The 2016 Data Book focuses on key trends in child well-being in the post-recession years, highlighting the fact that increased employment and post-recession economic gains have not yet reached low-income families and families of color. Minnesota and most states across the country have seen increased access to children’s health coverage and improved key outcomes for teenage children including lower rates of teens abusing drugs and alcohol, rates of teen births, and rates of child and teen deaths. However, highlights from the Data Book also make it clear that more work needs to be done to ensure children, especially children of color, live in economically secure families and can access resources that support healthy development:
“Ensuring that all Minnesotans benefit now from our robust, growing economy is vital to our future workforce and prosperity,” said Stephanie Hogenson, policy and research director at CDF-MN. “While the legislature this past session did agree to invest in expanded tax credits that would improve economic stability for thousands of low-income working families, they didn’t do enough to level the playing field for all children. To continue to be a leader in child well-being and secure future prosperity for our state we must adhere to the research and best practices that demonstrate improved outcomes for all of our children by supporting two-generation programs and policies that improve family economic security and contribute to creating a better educated and healthier workforce, such as job training and higher paying jobs, affordable child care, raising the Minnesota Family Investment Program cash grant and creating a paid family and medical leave insurance program. We know what works; we just need the stamina to continue making the right choices that improve outcomes for all Minnesota children.”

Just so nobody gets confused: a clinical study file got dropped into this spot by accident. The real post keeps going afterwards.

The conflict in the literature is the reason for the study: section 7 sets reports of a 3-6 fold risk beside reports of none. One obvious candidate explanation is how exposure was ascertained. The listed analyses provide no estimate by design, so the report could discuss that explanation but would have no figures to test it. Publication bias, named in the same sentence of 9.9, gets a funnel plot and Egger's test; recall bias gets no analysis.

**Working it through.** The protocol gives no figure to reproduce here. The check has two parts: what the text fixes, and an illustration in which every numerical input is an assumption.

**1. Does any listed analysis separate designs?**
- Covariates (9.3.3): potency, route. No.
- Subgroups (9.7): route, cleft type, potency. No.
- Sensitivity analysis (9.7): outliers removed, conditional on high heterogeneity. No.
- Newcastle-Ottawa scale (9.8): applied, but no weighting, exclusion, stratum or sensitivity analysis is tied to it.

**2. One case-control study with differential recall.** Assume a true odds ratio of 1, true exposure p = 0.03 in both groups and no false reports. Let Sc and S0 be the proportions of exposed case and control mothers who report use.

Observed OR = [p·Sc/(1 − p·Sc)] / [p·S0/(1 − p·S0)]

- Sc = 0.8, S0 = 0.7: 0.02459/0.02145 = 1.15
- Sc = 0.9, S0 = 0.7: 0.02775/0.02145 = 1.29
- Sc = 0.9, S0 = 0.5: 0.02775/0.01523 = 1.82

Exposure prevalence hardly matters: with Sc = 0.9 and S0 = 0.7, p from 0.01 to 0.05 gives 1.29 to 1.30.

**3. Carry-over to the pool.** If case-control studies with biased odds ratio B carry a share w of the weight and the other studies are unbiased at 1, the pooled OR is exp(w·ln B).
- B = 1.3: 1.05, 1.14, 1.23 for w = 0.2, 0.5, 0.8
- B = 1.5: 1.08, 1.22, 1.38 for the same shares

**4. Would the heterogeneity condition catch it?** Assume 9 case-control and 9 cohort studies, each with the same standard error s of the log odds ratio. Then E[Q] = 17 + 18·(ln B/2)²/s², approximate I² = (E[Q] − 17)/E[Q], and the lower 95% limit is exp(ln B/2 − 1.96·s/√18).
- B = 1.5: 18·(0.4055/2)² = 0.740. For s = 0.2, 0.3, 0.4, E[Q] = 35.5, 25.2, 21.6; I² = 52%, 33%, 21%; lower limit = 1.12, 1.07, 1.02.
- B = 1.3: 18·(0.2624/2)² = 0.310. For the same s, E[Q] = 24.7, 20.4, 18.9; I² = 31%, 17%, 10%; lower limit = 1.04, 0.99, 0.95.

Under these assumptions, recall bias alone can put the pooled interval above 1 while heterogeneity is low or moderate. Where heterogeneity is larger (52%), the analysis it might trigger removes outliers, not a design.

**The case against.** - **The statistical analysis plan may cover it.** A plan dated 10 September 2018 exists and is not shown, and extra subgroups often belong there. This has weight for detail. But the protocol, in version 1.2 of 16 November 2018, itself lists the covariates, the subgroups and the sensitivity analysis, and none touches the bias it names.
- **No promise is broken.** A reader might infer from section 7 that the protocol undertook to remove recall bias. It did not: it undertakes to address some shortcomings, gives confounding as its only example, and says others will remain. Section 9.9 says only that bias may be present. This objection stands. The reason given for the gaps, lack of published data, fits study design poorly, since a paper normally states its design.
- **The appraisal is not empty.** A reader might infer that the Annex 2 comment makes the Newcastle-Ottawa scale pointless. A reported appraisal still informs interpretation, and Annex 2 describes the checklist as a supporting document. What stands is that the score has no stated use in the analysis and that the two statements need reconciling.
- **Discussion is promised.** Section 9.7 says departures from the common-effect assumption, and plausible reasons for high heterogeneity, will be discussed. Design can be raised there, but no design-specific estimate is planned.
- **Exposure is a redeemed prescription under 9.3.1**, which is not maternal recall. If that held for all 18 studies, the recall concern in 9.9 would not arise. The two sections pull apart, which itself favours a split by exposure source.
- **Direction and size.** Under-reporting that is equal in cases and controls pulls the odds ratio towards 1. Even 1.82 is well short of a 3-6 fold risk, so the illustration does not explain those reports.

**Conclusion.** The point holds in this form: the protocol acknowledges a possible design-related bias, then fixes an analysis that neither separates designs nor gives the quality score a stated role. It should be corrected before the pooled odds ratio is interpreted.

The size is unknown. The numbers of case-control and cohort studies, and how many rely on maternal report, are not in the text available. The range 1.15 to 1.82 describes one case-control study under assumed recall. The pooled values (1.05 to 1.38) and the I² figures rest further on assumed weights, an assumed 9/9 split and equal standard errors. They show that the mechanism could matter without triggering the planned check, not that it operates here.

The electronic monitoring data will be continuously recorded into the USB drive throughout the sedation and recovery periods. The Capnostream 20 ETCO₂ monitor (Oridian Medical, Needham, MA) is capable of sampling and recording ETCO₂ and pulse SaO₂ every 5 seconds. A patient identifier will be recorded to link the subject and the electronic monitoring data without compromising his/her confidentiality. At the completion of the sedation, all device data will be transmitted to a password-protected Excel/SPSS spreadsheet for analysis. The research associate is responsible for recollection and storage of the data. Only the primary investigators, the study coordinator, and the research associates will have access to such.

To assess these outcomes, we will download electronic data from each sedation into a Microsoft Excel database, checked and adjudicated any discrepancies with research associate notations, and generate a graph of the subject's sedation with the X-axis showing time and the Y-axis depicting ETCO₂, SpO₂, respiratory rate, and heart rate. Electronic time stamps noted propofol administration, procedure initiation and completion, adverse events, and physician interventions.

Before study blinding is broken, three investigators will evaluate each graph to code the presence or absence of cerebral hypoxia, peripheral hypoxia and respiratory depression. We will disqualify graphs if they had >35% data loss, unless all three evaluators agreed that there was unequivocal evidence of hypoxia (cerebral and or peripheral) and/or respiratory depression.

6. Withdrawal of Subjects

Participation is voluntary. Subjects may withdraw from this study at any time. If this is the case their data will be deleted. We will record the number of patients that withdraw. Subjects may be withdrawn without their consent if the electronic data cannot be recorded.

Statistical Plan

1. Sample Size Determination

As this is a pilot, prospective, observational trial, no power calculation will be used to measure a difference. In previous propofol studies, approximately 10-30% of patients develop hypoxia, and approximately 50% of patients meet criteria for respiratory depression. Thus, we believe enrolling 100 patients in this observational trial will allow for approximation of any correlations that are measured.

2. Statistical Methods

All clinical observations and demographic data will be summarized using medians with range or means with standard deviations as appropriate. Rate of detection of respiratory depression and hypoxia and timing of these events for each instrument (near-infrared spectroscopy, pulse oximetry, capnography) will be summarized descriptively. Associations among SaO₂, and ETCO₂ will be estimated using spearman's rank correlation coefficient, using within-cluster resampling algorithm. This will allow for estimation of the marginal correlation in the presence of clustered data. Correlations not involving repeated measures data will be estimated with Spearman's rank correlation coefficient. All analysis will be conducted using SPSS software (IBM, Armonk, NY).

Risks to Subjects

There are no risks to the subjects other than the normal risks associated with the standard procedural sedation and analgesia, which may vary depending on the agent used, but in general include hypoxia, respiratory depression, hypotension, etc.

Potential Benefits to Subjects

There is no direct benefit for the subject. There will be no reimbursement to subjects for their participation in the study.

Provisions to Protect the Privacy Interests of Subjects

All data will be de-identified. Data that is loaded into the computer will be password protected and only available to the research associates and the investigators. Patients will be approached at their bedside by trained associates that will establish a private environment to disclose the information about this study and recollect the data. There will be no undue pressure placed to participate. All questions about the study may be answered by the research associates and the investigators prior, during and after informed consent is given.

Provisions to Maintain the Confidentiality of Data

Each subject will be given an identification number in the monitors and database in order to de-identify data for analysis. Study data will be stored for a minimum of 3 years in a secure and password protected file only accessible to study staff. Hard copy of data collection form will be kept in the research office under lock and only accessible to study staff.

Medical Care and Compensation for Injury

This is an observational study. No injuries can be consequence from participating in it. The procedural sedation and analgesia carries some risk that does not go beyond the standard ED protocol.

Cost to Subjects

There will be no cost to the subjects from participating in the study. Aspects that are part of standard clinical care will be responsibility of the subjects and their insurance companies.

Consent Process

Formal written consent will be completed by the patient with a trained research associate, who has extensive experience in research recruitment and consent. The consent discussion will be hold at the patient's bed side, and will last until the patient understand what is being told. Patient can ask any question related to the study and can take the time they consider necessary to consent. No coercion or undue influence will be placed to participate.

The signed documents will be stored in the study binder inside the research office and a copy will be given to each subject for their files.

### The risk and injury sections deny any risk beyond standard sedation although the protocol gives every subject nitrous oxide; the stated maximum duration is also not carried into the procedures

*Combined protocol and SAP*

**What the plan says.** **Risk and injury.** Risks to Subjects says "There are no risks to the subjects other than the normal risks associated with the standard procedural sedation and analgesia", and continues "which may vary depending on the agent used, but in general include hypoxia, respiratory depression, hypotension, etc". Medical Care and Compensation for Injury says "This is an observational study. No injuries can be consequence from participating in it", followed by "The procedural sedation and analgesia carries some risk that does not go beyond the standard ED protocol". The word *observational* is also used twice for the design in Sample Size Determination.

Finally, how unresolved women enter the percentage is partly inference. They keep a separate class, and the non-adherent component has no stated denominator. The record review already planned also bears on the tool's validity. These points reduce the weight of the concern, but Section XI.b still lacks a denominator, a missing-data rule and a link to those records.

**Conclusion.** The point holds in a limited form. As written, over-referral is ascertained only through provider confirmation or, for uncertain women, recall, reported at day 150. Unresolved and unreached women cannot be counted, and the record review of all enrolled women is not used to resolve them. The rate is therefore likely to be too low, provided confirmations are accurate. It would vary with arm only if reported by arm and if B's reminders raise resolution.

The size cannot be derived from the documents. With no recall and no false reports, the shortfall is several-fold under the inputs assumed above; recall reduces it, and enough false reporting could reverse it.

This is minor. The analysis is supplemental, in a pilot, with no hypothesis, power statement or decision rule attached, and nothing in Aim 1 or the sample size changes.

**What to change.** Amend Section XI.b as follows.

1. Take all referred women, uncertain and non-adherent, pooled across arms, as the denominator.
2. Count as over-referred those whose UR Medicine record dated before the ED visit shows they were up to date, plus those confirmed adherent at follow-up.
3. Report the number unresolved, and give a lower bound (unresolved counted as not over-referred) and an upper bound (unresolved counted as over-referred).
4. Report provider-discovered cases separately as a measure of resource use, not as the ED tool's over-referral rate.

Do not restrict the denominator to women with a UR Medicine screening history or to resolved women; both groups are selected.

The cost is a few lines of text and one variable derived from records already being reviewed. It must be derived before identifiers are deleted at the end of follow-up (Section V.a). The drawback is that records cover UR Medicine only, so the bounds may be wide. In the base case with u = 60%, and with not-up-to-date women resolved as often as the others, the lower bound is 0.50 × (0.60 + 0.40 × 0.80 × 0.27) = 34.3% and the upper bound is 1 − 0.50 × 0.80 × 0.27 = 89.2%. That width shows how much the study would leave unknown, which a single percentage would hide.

About the KIDS COUNT Data Book
The 2016 Data Book is available online at www.aecf.org. The KIDS COUNT Data Book features the latest data on child well-being for every state, the District of Columbia and the nation. This information is available in the KIDS COUNT Data Center, which also contains the most recent national, state and local data on hundreds of measures of child well-being. Data Center users can create rankings, maps and graphs for use in publications and on websites, and view real-time information on mobile devices. CDF-MN also produces its own annual KIDS COUNT Data Book with state and county-level data. The 2016 Minnesota KIDS COUNT Data Book will be released this fall.
The Annie E. Casey Foundation creates a brighter future for the nation’s children by developing solutions to strengthen families, build paths to economic opportunity and transform struggling communities into safer and healthier places to live, work and grow. For more information, visit www.aecf.org. KIDS COUNT® is a registered trademark of the Annie E. Casey Foundation.
The Children’s Defense Fund Leave No Child Behind® mission is to ensure every child a Healthy Start, a Head Start, a Fair Start a Safe Start and a Moral Start in life and successful passage to adulthood with the help of caring families and communities.